Athlete, Physicist, Engineer
Born: September 26, 1929
Died: November 20, 1998
Birthplace: Newark, New Jersey
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Dr. Meridith Groudine was born in Newark New Jersey on September 26, 1929, and grew up in the streets of Harlem and Brooklyn. He attended Cornell University in Ithaca, New York, and received a Ph.D. in Engineering Science from the California Institute of Technology in Pasadena, CA.
Dr. Gourdine served on the technical staff of the Ramo-Woolridge Corporation from 1957-58. He then became a Senior Research Scientist at the Caltech Jet Propulsion Laboratory from 1958-60. He became a Lab Director of the Plasmodyne Corporation from 1960-62 and Chief Scientist of the Curtiss-Wright Corporation from 1962 to 1964. In 1964, he served on the President’s Panel on Energy. Shortly thereafter, Dr. Gourdine established and built a multi-million dollar research laboratory, Gourdine Laboratories, in Livingston, New Jersey, with a staff of over 150. The laboratory has continued to develop his ideas in the field of electrogasdynamics (EGD).
Meredith Gourdine pioneered the research of electrogasdynamics as a way to disperse fog and smoke. By applying strong electrical forces to either you can control those elements. He was responsible for the engineering technique termed Incineraid for aiding in the removal of smoke from buildings. His work on gas dispersion developed techniques for dispersing fog from airport runways. Gourdine also created a generator that allowed for the cheaper transmission of electricity. Using the principles of EGD, Gourdine successfully converted natural gas to electricity for everyday use. Additional applications of EGD include refrigeration, desalination of sea water, and reducing the pollutants in smoke. He holds more than 70 patents for various inventions.
As an interesting side note, Meredith Groudine won the silver medal in the 1952 Olympics in Helsinki for the long jump. Dr. Groudine was also blind the latter part of his life. He was serving as president of Energy Innovation, Inc. of Houston, Texas at the time of his death on November 20, 1998.
Copyright 1998 The New York Times, November 24, 1998, Tuesday.
Meredith Gourdine, 69, Athlete and Physicist
By FRANK LITSKY
Meredith (Flash) Gourdine, the 1952 Olympic silver medalist in the long jump and later an engineer and physicist with 70 patents that deal with thermal management and the conversion of gas to electricity, died Friday at St. Joseph's Hospital in Houston. He was 69.
The cause of death was complications from multiple strokes, said his son, Meredith Jr. He had also been suffering from diabetes and had gradually lost his sight.
Gourdine's success in track and field was more than matched by his scientific achievements later. The companies he founded worked on purifying the air and converting low-grade coal into inexpensive, transportable and high-voltage electrical energy. They produced a commercial air-pollution deterrent, a high-powered industrial paint spray and a device to eliminate fog above airports.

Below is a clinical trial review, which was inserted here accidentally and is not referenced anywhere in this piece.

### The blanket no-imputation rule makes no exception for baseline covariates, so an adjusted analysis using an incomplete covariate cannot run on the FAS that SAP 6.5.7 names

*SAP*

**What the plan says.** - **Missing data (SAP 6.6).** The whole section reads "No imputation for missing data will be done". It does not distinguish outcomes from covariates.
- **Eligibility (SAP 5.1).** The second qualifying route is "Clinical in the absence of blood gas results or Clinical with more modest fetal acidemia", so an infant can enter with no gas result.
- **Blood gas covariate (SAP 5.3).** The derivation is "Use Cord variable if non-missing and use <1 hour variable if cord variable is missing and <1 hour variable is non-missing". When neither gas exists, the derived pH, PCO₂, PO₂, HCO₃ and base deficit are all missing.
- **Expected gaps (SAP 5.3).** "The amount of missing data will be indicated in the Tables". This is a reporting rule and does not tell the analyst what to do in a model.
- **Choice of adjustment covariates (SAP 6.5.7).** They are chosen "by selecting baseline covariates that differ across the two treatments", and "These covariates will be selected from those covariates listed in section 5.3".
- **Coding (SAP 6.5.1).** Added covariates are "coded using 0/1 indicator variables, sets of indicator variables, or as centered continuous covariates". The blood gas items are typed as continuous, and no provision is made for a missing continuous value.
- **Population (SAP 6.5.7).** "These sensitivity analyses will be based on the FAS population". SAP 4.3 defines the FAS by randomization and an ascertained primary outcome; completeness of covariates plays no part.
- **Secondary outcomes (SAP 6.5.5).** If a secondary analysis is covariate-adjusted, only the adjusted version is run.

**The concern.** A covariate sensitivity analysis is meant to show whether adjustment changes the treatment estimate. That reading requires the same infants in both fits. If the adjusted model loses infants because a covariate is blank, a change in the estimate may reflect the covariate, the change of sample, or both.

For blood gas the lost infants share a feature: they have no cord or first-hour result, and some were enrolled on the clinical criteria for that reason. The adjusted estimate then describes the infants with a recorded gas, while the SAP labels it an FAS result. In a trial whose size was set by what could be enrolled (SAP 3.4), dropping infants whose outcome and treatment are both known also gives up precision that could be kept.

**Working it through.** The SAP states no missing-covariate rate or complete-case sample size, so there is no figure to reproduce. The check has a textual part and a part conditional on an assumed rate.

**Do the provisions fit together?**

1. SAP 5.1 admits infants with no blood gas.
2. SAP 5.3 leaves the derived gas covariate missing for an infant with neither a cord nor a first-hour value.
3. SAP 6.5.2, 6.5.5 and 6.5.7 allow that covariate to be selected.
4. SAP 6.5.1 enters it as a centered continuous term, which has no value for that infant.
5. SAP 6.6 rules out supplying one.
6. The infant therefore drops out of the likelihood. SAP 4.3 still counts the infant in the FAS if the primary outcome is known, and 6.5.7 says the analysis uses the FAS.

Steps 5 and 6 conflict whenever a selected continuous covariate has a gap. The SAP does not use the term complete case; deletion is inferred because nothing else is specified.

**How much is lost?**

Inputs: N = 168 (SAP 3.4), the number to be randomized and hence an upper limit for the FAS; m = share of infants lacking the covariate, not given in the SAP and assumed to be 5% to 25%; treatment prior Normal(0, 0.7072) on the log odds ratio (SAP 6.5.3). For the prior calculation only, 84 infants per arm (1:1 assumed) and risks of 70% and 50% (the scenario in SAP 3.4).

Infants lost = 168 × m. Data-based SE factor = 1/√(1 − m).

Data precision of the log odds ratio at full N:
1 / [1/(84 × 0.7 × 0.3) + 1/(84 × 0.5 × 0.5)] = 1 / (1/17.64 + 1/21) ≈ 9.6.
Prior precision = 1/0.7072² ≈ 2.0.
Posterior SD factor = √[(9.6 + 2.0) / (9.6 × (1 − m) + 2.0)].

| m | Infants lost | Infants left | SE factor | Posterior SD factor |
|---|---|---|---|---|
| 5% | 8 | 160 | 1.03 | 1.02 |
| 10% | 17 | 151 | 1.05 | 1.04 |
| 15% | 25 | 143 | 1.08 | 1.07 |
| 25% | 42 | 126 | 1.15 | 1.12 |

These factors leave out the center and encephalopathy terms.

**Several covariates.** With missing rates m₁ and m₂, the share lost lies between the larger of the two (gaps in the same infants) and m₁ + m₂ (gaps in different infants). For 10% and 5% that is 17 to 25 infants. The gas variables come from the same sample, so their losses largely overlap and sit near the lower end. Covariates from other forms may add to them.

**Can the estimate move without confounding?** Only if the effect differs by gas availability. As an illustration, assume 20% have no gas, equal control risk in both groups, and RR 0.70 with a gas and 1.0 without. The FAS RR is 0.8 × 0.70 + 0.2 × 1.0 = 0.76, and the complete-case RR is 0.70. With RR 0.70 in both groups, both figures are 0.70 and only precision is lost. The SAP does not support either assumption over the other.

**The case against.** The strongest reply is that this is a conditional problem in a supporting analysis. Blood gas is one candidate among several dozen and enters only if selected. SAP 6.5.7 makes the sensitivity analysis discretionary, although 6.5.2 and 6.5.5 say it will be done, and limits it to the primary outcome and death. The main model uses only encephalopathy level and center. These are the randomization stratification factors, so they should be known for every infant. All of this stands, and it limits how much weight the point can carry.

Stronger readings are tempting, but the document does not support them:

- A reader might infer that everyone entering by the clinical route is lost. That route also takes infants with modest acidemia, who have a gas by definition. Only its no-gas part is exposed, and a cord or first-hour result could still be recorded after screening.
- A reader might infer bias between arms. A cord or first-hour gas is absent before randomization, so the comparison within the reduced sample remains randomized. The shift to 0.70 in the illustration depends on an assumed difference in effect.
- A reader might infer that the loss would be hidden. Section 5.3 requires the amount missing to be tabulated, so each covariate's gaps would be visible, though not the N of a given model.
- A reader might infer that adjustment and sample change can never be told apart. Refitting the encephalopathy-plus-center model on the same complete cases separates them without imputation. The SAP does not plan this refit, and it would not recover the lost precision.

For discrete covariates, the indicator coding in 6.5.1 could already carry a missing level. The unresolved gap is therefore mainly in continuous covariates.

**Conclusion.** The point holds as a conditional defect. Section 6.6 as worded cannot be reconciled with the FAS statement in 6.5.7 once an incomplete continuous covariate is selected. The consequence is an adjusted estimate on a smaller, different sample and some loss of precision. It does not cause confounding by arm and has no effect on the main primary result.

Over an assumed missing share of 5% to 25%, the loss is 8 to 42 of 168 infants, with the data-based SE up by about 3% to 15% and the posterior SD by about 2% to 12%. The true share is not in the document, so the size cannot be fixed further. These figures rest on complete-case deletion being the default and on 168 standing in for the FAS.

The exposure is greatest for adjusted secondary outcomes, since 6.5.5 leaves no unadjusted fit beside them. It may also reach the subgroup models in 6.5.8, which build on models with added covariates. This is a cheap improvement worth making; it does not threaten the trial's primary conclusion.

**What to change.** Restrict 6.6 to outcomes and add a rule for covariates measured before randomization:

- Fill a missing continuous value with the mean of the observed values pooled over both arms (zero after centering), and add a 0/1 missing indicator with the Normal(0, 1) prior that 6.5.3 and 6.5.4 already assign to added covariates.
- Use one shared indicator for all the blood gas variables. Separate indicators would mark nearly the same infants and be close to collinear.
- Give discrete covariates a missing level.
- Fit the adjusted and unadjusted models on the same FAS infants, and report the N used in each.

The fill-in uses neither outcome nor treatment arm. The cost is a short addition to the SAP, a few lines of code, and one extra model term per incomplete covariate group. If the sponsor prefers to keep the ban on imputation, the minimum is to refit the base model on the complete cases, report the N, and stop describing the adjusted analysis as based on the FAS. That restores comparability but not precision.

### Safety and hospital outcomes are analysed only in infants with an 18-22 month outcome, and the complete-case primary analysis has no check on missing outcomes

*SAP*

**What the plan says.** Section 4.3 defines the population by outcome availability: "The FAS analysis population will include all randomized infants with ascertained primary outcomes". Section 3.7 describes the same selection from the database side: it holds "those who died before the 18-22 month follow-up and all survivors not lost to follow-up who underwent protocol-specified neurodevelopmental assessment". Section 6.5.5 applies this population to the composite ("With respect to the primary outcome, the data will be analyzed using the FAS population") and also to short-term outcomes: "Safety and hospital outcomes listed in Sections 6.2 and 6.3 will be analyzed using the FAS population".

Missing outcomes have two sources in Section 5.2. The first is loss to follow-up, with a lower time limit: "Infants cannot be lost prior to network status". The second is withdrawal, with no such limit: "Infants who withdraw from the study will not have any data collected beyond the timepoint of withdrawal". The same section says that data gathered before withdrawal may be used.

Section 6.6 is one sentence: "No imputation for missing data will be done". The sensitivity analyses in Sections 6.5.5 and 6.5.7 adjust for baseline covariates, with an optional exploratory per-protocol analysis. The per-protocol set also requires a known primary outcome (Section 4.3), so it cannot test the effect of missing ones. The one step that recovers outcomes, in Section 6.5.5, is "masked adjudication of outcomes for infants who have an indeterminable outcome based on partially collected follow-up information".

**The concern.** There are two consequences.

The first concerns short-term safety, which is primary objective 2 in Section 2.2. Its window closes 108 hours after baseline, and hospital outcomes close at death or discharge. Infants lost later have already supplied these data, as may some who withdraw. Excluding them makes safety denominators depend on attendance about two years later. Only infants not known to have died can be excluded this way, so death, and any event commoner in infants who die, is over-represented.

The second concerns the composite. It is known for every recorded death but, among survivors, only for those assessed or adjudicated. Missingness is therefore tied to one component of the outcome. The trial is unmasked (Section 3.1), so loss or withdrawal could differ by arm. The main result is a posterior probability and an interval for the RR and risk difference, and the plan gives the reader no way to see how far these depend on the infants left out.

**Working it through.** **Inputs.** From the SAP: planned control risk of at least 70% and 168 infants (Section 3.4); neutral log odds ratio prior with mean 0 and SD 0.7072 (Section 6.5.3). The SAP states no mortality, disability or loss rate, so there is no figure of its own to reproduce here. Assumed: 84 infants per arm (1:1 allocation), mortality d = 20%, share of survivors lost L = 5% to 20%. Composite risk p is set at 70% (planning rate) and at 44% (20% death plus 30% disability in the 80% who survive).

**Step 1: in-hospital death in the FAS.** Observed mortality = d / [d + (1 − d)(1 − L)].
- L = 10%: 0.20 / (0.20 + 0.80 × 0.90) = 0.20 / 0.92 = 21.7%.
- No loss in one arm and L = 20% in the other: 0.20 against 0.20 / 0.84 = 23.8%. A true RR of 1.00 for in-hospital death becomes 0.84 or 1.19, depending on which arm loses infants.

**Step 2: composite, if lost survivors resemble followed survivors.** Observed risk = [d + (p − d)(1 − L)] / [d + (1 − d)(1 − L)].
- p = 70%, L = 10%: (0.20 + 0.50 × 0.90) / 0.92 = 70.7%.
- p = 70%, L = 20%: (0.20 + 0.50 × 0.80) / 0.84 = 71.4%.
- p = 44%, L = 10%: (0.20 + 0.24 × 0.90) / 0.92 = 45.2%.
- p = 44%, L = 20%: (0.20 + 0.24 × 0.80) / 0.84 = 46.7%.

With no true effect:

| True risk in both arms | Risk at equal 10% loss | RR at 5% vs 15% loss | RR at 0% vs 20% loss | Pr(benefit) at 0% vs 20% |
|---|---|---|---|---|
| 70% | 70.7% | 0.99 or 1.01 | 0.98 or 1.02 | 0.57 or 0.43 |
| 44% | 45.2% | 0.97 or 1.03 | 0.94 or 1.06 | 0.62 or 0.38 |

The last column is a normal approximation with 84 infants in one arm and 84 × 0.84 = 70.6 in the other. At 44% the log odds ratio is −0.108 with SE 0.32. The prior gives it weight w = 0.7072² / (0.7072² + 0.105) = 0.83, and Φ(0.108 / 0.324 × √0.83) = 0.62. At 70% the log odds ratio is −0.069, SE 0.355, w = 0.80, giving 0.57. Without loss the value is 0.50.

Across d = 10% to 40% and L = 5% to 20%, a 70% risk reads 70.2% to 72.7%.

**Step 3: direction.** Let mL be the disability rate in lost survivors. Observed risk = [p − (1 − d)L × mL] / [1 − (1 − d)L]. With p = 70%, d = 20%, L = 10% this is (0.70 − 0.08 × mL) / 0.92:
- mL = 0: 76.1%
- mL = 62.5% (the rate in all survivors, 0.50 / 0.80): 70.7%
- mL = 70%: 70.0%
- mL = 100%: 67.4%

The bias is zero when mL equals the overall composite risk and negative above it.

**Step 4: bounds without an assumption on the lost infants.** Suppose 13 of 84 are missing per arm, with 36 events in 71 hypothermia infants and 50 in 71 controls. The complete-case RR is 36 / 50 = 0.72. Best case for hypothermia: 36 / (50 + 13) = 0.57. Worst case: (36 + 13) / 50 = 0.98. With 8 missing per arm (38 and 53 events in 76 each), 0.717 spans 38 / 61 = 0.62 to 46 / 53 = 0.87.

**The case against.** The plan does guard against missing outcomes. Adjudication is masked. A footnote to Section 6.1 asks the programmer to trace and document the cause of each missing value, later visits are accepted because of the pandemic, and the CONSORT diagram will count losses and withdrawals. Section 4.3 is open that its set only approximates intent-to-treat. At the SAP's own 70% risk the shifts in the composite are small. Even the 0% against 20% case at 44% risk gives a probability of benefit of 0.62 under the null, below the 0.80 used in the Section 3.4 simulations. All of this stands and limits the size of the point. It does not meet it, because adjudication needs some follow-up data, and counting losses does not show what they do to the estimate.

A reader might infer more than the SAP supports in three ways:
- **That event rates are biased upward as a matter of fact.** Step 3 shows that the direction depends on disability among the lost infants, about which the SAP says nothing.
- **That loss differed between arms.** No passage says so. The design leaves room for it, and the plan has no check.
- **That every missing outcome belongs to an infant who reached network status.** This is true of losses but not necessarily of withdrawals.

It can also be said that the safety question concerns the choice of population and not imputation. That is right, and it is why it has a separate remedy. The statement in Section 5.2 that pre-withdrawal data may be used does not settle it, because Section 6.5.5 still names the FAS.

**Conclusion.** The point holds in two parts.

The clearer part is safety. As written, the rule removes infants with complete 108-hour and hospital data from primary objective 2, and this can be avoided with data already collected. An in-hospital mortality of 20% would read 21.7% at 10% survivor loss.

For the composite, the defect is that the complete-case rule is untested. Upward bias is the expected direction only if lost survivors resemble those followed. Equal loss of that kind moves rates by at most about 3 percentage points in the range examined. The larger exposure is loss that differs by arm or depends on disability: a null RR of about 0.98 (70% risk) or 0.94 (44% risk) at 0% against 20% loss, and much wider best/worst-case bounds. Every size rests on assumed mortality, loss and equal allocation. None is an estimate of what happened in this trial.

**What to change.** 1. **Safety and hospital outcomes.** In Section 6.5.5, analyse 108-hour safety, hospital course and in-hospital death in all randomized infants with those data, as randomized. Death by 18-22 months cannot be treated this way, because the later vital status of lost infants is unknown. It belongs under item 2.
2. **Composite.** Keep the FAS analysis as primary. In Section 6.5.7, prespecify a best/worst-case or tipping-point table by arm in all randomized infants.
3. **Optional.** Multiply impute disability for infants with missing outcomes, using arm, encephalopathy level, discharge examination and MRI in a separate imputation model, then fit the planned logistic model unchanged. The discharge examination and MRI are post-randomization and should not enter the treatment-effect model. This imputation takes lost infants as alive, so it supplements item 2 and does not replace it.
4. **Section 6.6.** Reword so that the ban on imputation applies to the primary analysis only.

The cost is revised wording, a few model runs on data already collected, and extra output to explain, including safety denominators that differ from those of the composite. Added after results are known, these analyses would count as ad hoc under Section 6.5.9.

His sports career flourished at Cornell University, where at 6 feet and 175 pounds he competed in the sprints and low hurdles and the long jump. He won four titles in the championships of the Intercollegiate Association of Amateur Athletes of America and five titles in the Heptagonal Games. In 1952, he helped Cornell finish second to Southern California in the National Collegiate Athletic Association championships, in which Southern California had 36 athletes and Cornell 5.
His greatest achievement and greatest frustration in sports came in the 1952 Olympics in Helsinki, Finland. Jerome Biffle, another American, won the gold medal in the long jump at 24 feet 10 inches. Gourdine finished second, an inch and a half behind.
"I would have rather lost by a foot," he said years later. "I still have nightmares about it."
Meredith Charles Gourdine was born Sept. 26, 1929, in Newark. He was raised in Brooklyn, where his father was a painter and a janitor. After classes at Brooklyn Tech High School, he worked eight hours a day on painting jobs with his father.
The son recalled: "My father said, 'If you don't want to be a laborer all your life, stay in school.' It took."
The youngster did not run until his senior year in high school and never won a race there, but his swimming prowess earned a scholarship offer from the University of Michigan. Instead, he went to Cornell and paid his way most of the first two years.
In 1952, after he had earned a bachelor's degree in engineering, Gourdine became an officer in the United States Navy. In 1960, on a Guggenheim fellowship, he earned a doctorate in engineering science from the California Institute of Technology.
After four years in private industry, he borrowed $200,000 from friends and opened a research and development firm, Gourdine Systems, in Livingston, N.J. In 1973, he founded Energy Innovations in Houston to produce direct-energy conversion devices. He was the chief executive there until his death.